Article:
Small sided games (SSG) are breakdown drills/activities in basketball, where coaches can isolate specific concepts or actions with fewer players involved to increase the number of reps from simulated circumstances. It is a very popular practice activity for player and team development.

If you continue reading, you’ll see the advantages (wins) and disadvantages (losses) from using SSGs.

There are a few coaches listed at the bottom with links to their Youtube channels that do a really good job sharing a variety of SSG drills to consider adding.


Beijing Falcons Basketball

Whether it is small numbers in practice, or targeting a particular learning objective; SSG drills are a great way to control the environment. If with the team this may be used during the early stages of system installation. Or, consider running a station at a camp where instead of having long lines for a simple catch and shoot drill; it could be structured as 2v2 or 3v3 to work on pin-downs against live defense.


Creativity shouldn’t compromise the objective of the drill. With more space and less numbers, there are a lot of unique ways to structure a small sided game. This can be an advantage from a player engagement standpoint, but limit concept acquisition or development if too gimmicky overstates the game.


There is never enough time for coaches when it comes to practice. And for the players, they are attempting to optimize each rep to leave an impression on playing time decisions. Small sided games increase the number of opportunities for the players to compete, which should offer a strong enough sample size for staff evaluation in a variety of simulated situations.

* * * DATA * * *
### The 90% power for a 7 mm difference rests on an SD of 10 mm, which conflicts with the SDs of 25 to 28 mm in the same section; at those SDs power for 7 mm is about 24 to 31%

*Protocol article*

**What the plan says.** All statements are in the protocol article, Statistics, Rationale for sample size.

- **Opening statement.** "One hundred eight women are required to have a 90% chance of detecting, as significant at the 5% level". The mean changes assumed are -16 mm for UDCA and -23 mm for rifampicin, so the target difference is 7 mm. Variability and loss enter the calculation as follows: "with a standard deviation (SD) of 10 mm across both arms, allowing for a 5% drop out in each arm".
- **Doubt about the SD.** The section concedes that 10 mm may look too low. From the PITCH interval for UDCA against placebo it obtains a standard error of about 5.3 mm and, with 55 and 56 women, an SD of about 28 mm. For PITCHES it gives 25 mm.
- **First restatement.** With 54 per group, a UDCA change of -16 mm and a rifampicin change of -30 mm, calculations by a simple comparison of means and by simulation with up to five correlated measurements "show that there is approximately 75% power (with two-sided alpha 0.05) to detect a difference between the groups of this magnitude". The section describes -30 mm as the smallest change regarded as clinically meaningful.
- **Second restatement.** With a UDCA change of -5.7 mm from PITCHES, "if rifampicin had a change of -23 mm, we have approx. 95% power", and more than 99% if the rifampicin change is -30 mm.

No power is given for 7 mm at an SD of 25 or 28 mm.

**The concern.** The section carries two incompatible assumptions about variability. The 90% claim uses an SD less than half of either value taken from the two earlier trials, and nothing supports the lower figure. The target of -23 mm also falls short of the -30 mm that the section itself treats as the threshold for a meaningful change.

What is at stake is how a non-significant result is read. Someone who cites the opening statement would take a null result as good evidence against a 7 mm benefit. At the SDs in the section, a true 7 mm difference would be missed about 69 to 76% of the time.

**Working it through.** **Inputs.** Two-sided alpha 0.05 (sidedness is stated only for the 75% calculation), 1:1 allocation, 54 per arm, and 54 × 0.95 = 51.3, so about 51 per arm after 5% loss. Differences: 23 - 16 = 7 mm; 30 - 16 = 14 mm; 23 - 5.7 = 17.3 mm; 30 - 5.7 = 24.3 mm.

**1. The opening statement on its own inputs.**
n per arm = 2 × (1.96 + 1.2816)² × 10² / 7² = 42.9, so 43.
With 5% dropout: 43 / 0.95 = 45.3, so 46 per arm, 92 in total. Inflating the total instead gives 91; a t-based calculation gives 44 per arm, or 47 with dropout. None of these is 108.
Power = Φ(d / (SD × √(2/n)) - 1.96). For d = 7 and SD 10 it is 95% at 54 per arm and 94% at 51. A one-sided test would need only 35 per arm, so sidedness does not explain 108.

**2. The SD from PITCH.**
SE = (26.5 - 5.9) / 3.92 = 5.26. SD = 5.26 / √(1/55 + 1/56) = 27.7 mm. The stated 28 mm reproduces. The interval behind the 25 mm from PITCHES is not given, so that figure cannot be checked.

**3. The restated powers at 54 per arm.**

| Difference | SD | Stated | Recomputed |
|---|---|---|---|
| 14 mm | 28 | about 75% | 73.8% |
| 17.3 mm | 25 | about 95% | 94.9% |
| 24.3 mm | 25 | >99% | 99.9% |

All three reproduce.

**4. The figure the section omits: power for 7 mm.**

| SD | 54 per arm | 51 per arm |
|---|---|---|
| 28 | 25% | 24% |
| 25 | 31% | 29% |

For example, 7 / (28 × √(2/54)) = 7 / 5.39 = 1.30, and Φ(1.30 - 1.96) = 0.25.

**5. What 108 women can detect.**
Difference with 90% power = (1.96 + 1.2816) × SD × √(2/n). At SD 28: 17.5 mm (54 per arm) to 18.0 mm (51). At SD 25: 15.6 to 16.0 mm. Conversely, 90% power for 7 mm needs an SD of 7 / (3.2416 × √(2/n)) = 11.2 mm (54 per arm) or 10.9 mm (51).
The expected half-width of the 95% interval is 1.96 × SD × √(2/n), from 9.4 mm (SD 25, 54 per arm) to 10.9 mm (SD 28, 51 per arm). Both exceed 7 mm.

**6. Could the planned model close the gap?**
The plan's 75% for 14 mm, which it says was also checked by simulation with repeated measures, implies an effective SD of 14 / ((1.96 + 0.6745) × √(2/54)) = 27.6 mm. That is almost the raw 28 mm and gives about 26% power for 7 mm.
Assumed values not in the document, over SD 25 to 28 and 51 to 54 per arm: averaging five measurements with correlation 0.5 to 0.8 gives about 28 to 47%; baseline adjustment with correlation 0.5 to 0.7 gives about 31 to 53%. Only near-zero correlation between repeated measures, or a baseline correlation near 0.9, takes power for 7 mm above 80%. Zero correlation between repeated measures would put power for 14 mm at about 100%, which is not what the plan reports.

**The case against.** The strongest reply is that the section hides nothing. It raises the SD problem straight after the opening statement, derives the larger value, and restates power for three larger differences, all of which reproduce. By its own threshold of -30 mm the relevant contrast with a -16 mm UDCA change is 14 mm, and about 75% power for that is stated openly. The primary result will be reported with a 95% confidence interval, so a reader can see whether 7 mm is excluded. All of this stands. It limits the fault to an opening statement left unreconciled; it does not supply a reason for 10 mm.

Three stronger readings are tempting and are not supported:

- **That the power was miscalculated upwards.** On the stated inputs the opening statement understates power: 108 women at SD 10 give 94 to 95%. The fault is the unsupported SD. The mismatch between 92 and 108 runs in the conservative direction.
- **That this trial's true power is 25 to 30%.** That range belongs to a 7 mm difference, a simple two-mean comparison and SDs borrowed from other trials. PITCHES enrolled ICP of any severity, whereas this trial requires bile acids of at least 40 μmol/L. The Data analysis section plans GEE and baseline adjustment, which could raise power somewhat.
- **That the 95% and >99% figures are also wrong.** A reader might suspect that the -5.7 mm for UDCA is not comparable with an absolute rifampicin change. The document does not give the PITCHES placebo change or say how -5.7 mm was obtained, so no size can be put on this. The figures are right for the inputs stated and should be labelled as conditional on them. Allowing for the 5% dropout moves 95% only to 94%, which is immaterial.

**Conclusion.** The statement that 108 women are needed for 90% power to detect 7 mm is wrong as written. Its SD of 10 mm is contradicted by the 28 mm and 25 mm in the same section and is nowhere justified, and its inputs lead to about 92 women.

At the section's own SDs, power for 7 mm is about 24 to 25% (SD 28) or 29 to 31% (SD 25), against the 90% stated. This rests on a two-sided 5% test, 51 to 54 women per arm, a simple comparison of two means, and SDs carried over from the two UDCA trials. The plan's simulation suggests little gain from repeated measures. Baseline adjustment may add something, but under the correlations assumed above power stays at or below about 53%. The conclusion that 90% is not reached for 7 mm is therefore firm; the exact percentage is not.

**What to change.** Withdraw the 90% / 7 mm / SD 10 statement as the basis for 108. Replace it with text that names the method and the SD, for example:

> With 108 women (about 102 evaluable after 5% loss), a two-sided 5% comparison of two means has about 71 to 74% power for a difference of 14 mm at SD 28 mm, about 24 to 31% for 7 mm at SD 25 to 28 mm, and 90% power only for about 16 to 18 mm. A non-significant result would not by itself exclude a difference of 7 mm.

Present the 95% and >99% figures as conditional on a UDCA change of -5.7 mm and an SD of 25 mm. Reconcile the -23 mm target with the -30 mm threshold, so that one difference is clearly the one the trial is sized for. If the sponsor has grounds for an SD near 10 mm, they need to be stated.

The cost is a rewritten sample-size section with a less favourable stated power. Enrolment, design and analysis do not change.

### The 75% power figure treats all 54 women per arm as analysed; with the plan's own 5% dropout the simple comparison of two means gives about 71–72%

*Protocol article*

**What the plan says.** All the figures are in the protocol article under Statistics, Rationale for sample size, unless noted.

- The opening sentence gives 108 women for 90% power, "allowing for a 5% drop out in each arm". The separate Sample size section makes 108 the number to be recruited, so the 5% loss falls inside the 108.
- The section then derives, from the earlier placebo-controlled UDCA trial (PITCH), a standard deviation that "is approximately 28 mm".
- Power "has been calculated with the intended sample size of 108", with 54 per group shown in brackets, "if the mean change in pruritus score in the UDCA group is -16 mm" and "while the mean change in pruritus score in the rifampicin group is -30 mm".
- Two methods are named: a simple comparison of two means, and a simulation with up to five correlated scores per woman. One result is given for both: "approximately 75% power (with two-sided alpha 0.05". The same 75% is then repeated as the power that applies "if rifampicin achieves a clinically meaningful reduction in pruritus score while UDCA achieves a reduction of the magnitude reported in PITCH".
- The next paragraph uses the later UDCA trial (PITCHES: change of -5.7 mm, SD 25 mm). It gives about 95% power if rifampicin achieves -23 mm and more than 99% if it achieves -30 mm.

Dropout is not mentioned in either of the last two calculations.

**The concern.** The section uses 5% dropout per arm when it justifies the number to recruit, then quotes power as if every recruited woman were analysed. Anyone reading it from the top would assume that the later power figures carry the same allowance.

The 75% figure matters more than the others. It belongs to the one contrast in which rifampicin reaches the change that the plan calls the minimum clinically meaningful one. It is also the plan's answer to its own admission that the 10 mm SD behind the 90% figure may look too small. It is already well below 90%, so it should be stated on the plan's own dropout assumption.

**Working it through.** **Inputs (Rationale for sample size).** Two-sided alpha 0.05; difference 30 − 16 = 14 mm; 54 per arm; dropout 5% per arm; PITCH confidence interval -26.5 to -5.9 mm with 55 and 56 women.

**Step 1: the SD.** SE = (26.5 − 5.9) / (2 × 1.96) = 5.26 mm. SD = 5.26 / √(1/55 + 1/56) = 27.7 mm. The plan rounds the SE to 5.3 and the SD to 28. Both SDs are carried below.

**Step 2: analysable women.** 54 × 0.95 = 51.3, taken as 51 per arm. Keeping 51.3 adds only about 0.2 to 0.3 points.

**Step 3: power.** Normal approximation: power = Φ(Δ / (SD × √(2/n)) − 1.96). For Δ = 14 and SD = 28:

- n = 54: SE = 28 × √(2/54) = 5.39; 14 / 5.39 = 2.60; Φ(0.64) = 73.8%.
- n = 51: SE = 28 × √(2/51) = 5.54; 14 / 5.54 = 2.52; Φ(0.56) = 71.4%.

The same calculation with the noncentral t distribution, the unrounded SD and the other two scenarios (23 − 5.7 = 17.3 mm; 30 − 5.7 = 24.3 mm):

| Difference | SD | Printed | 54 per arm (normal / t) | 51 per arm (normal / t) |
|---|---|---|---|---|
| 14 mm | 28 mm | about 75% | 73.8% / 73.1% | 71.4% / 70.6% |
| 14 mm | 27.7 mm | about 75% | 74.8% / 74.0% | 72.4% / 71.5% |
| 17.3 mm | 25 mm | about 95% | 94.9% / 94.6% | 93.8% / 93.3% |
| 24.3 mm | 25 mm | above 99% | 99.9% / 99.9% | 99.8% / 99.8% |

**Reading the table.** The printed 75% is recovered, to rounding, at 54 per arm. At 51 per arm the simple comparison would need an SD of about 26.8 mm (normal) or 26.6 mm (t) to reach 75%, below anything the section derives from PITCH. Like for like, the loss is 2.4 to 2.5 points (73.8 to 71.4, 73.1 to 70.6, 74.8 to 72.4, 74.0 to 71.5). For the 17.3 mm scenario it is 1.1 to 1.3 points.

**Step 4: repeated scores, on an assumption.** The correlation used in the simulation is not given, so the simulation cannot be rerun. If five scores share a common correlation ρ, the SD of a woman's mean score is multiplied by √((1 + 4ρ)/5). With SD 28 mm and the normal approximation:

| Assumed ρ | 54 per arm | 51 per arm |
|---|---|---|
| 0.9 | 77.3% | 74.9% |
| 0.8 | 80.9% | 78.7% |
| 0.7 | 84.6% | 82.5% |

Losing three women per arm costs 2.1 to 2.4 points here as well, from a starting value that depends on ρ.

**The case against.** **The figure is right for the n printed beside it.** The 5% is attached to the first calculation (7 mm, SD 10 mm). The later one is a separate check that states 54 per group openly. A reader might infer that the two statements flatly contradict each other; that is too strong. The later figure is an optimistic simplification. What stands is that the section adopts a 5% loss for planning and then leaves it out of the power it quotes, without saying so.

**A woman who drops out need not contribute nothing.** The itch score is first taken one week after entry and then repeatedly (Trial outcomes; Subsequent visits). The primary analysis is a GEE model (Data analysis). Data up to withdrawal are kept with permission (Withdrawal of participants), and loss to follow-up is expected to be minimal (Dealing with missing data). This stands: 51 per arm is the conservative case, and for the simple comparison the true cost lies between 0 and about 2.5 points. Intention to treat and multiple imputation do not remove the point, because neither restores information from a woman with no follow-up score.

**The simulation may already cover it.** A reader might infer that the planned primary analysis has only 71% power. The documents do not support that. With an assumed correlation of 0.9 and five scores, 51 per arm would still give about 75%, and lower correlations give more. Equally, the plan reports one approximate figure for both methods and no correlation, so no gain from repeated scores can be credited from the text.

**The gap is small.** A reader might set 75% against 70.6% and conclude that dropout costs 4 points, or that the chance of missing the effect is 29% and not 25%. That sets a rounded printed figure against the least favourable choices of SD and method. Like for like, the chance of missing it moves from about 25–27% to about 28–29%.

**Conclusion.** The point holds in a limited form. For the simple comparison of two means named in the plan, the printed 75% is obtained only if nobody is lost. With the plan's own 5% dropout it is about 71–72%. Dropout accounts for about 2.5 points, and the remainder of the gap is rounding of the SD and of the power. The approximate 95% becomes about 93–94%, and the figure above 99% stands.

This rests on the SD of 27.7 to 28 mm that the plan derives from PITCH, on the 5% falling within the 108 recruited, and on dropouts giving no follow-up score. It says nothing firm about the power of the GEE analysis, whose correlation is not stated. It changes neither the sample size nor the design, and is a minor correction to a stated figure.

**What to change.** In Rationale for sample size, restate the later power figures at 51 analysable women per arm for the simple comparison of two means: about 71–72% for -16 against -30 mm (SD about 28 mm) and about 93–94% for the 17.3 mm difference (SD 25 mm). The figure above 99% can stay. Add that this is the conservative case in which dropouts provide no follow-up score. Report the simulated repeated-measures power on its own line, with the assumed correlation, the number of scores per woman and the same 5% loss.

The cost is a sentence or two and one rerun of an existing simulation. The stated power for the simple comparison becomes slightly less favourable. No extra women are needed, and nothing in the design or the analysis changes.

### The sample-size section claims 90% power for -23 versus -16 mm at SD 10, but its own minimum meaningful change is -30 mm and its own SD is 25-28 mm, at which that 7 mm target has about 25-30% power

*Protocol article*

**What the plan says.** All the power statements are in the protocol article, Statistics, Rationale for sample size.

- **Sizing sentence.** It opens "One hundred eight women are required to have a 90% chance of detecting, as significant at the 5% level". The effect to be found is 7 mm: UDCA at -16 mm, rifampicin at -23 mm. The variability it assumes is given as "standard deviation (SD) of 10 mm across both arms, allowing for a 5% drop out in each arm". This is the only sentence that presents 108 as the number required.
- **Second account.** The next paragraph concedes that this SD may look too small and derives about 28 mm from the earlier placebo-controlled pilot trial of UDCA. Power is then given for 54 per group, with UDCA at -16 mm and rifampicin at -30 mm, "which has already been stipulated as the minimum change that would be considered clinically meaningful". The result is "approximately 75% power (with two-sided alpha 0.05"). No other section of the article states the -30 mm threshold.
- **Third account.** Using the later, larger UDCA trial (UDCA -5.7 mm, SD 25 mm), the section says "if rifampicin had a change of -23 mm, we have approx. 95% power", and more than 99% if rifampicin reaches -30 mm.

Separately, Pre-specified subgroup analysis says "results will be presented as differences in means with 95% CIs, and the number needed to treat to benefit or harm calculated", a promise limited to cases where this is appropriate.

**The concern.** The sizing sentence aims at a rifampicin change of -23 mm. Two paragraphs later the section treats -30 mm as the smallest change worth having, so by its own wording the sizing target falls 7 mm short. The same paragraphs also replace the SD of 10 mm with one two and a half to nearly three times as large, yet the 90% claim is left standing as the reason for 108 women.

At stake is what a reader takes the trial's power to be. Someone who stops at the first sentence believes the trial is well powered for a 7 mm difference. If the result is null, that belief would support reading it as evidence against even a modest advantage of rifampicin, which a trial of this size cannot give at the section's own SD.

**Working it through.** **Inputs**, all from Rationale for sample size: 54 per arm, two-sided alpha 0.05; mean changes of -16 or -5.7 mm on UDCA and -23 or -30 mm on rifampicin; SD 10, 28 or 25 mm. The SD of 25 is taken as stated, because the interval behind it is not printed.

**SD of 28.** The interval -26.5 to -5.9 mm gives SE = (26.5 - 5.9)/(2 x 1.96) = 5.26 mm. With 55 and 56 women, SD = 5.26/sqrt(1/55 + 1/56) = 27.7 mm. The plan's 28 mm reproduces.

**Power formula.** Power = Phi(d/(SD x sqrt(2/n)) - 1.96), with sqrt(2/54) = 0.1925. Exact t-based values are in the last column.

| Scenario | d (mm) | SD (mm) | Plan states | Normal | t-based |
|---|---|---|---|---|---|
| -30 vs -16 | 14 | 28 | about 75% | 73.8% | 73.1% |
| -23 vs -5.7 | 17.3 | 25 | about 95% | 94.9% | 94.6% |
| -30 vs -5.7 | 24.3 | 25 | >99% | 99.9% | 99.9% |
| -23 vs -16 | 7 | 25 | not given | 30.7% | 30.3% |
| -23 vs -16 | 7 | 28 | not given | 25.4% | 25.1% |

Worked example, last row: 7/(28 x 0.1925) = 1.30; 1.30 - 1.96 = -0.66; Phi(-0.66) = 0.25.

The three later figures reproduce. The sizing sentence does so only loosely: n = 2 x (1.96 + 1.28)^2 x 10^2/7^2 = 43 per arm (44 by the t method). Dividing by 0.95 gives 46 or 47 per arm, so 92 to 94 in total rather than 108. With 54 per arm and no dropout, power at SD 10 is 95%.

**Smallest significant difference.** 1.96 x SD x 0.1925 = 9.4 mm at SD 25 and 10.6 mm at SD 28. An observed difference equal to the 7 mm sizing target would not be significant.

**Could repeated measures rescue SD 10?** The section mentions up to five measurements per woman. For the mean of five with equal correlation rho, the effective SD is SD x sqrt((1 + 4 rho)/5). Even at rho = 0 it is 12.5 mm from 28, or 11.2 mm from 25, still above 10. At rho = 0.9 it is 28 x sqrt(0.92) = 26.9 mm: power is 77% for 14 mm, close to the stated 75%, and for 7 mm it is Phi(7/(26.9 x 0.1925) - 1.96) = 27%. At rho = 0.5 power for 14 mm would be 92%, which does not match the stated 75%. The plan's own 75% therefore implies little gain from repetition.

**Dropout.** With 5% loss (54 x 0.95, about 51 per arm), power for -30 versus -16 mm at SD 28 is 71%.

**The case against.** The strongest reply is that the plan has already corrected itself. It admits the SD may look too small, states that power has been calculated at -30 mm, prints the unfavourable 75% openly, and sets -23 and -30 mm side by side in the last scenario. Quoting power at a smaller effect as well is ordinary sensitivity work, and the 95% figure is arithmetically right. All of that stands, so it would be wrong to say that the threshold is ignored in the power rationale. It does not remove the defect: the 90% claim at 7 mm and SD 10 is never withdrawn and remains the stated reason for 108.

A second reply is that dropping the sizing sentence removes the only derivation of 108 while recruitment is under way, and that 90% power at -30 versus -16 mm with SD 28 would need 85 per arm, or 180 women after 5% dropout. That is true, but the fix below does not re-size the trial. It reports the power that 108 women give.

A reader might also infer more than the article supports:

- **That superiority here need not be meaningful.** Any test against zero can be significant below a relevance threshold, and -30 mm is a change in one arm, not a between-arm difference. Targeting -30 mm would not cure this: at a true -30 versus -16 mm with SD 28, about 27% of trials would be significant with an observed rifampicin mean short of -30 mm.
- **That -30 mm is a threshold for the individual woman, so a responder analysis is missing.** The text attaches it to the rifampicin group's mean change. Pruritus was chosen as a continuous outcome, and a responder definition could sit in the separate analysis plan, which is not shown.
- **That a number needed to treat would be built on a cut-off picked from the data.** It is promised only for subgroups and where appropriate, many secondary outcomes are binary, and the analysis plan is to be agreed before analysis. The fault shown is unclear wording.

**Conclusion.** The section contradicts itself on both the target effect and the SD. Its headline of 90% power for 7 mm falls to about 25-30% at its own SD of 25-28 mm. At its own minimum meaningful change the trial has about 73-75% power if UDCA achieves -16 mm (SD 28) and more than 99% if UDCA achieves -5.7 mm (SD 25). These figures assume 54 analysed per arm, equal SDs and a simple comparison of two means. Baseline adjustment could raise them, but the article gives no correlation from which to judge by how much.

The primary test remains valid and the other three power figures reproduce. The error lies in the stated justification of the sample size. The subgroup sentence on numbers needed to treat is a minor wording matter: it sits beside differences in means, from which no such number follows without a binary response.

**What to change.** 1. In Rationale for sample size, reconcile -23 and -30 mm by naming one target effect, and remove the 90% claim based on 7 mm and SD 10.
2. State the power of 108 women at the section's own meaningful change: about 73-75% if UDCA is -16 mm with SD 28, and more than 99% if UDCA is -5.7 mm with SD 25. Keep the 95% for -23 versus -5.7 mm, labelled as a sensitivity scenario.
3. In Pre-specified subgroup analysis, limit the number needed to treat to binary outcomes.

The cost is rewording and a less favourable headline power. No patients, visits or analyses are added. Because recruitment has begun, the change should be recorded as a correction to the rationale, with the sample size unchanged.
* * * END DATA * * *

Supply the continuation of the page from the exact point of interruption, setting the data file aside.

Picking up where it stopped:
It is game-like, but it is still not 5v5. SSGs are not true replications of what could occur in a game. For example, the spacing could be a false sense of reality. Where during 5v5 situations there are two extra defenders squeezing the floor forcing a ballhandler to make a decision they wouldn’t with fewer players. This has the potential to generate habits that turn problematic when it matters most.


In the end, coaches and players alike just want to compete. Adding opposition – offense or defense – applies a learning experience that on-air drills can’t offer. This isn’t to suggest that every drill should incorporate live competition because that too, can be a misconception. In the case of breaking down elements of the game, or getting the most out of an activity for player/team activity; SSGs are versatile ways to compete.

Recommended YouTube Channels for SSG Drills:

Matt Hackenberg | Tony Miller | Coach Z


Leave a Reply

Fill in your details below or click an icon to log in: Logo

You are commenting using your account. Log Out /  Change )

Twitter picture

You are commenting using your Twitter account. Log Out /  Change )

Facebook photo

You are commenting using your Facebook account. Log Out /  Change )

Connecting to %s